Healthy Good Carb Lifestyle Blogging
The Best Diet of 2019: Nutrition and Health Experts Name Mediterranean #1 Diet Overall
On: January 15, 2019
The nutrition experts have convened, and the results are in for the top diet of 2019!
While I am not a big fan of the “D” word, many people want to know what the best diet is. As a registered dietitian, I like to focus on overall dietary patterns and lifestyle choices for improving or maintaining health, instead of a specific diet. This includes choosing nutrient dense foods that will keep your blood sugar stable, and promote health. For the many people out there that want an answer to the best diet question, you’re in luck! Every year, U.S. News’ annual rankings are done to do just that.
This year, 41 diets were analyzed and reviewed by nationally recognized experts in nutrition, diet, obesity, diabetes, heart disease and food psychology. These diets are ranked in 9 different categories; Best Diet Overall, Best Commercial Diets, Best weight-loss (both long term and short term), Best Diabetes Diet, Best Heart Healthy diet, and best diet for healthy eating. You can read the full report here.
Try our Mediterranean inspired recipe below : Eggplant Lasagna with Holista Spaghetti!
The Mediterranean Diet Came in at #1 For Best Diet Overall
It also came in #1 for Best Diabetes Diet, Best Diet for Healthy Eating, Best Heart Healthy, Best Plant Based, and Easiest to follow.
Here is a recap of the categories the Mediterranean Diet took the number one spot:
The Mediterranean Diet:
Best Diet Overall
Best Diabetes Diet
Best Diet for Healthy Eating
Best Heart Healthy
Best Plant Based
Easiest to Follow
What Is "THE" Mediterranean Diet?
I love this question, because it is in line with my feelings about the “D” word. Just as there is no one size fits all diet, there is also no rigid Mediterranean diet. Instead it is based on dietary patterns that are shared among the people that live in the countries bordering the Mediterranean Sea. The dietary pattern emphasizes a variety of fresh fruits, vegetables, whole grains, breads, pastas, beans, herbs, spices, nuts, olive oil and other healthy fats. Olive oil as well as the fresh herbs are rich in bioactive compounds that promote health and have anti-inflammatory effects. The dietary pattern also includes wine, dairy foods, and eggs in moderation. Fish and seafood is consumed at least twice a week in coastal areas. Sugar, sugar sweetened beverages, red meats and highly processed food are minimal. Also important to note are the lifestyle differences. Many people in the Mediterranean have backyard gardens, some forage fresh greens and herbs, and many of the animal products consumed are farmed differently than our industrialized farming methods. In short, the diet pattern emphasizes nutrient dense, low glycemic index foods and healthy fats. The portion sizes are also smaller compared to the standard American diet. Learn more about Mediterranean living here.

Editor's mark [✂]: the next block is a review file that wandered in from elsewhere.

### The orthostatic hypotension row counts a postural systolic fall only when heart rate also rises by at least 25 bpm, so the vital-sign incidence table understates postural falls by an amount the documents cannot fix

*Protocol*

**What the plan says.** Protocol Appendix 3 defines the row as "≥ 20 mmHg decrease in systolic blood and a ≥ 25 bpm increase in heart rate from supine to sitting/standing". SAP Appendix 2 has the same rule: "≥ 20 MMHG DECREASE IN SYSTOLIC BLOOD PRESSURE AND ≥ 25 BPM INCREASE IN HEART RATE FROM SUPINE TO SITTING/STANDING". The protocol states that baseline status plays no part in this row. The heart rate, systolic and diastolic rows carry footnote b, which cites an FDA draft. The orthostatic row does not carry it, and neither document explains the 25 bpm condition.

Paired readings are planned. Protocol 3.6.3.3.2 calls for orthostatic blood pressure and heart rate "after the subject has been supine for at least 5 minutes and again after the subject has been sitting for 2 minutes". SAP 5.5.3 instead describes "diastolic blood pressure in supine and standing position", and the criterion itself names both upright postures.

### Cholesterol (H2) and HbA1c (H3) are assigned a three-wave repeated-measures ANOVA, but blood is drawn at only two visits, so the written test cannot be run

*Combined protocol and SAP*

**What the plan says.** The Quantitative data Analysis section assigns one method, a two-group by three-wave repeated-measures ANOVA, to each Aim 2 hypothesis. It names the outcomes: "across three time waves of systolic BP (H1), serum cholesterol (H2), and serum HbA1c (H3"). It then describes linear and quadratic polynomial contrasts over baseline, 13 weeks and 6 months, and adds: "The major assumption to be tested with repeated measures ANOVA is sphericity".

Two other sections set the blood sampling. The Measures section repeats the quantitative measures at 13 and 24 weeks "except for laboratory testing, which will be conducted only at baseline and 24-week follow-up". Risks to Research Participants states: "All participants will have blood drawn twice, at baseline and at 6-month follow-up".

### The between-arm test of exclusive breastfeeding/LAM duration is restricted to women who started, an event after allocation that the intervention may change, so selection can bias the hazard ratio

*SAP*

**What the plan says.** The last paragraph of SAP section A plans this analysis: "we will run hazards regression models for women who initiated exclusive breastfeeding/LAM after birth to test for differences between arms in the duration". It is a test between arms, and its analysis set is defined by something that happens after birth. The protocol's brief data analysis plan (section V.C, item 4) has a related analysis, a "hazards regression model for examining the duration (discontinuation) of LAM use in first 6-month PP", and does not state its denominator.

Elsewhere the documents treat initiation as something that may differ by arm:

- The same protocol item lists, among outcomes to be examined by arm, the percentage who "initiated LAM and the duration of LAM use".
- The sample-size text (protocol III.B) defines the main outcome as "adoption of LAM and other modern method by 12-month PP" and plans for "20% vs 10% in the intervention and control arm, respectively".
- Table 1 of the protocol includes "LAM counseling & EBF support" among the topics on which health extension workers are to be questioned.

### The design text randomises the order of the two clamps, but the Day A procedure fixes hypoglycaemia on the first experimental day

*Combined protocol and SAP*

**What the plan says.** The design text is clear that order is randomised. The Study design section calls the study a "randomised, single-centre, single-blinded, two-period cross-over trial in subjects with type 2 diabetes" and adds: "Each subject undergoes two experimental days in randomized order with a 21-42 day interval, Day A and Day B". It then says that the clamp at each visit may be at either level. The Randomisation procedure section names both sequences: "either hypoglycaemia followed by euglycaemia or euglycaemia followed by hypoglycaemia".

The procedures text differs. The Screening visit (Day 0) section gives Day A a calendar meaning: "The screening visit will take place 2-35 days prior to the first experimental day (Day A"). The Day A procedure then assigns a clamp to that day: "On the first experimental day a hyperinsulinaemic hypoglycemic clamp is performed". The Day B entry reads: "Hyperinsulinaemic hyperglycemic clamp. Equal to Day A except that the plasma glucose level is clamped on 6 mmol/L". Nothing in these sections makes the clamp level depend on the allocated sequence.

One of the great things about the Mediterranean diet pattern is that it includes a wide variety of foods, making it easy to follow. You can enjoy a variety of colorful fruits and vegetables that are loaded with fiber, vitamins, minerals and phytonutrients. This variety of included foods adds flexibility when meal planning. The shelf stable, fiber rich beans and grains make meal planning even easier. Pasta is a staple in Mediterranean diet patterns and it is so versatile. It pairs well with any vegetables, and a variety of fresh herbs and spices. You can add a little fish, cheese or lean meat for extra protein, and top it off with olive oil for healthy monounsaturated fat. With few restrictions in this pattern, you can eat foods that you love. I think it is very important to enjoy the food you eat. If you enjoy what you eat, you are more likely to stick with your plan.
5 Reasons The Mediterranean Diet Is The Best:
1. Inclusive :
The Mediterranean diet does not restrict any macronutrient category. Think protein, fat and carbohydrates. This makes it easy to meet all your nutrient needs from dietary intake as opposed to restrictive diets that may leave you deficient of important nutrients.
2. Phytonutrients :
These are naturally occurring compounds found in plant foods such as fruits, vegetables, herbs, beans, whole grains, and tea. Phytonutrients provide plants their scent, flavor, and color. Not only does it provide a variety of flavors in your meals, all the different colors are different phytonutrients that have beneficial effects on our health. Olive oil is a staple in Mediterranean diets, and it has been found to contain over 200 different phytonutrients! Phytonutrients are associated with decreased risk of cancer, reduced inflammation, improved gut health, liver health and others. They are most beneficial when consumed in combination as opposed to focusing on a single phytonutrient.
3. Fiber :
The foods emphasized in a Mediterranean dietary pattern are sources of fiber. Whole grains, legumes, nuts, seeds, fruits and vegetables all provide some fiber. Fiber is essential to a healthy diet, it helps regulate blood sugar, reduces risk of heart disease, promotes regular bowel function, removes toxic waste, and provides fuel for the bacteria in our gut. The bacteria in our gut digest fiber and produce short chain fatty acids, neurotransmitters, vitamin K, and biotin to name a few. The short chain fatty acids produced provide fuel for the cells of our digestive tract, and they promote genes that protect against neurodegeneration!2 If that is not enough to convince you, keep reading!